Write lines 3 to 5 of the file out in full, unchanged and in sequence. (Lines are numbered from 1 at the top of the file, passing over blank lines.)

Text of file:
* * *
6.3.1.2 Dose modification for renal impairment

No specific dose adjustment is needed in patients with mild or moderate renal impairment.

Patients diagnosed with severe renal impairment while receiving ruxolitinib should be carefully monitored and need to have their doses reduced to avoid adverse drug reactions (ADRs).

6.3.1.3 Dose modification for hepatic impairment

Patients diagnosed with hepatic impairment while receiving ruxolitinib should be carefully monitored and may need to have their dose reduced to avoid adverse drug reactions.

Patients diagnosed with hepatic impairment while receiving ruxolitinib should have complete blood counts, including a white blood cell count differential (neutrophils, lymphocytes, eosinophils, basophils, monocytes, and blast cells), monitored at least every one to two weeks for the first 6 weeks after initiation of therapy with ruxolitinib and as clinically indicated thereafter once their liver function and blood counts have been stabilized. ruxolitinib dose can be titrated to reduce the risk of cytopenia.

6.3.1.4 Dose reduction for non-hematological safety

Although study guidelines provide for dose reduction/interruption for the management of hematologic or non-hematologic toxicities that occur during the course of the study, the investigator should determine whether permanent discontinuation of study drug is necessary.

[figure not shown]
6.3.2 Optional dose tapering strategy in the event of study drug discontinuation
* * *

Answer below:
Patients diagnosed with severe renal impairment while receiving ruxolitinib should be carefully monitored and need to have their doses reduced to avoid adverse drug reactions (ADRs).

6.3.1.3 Dose modification for hepatic impairment

Patients diagnosed with hepatic impairment while receiving ruxolitinib should be carefully monitored and may need to have their dose reduced to avoid adverse drug reactions.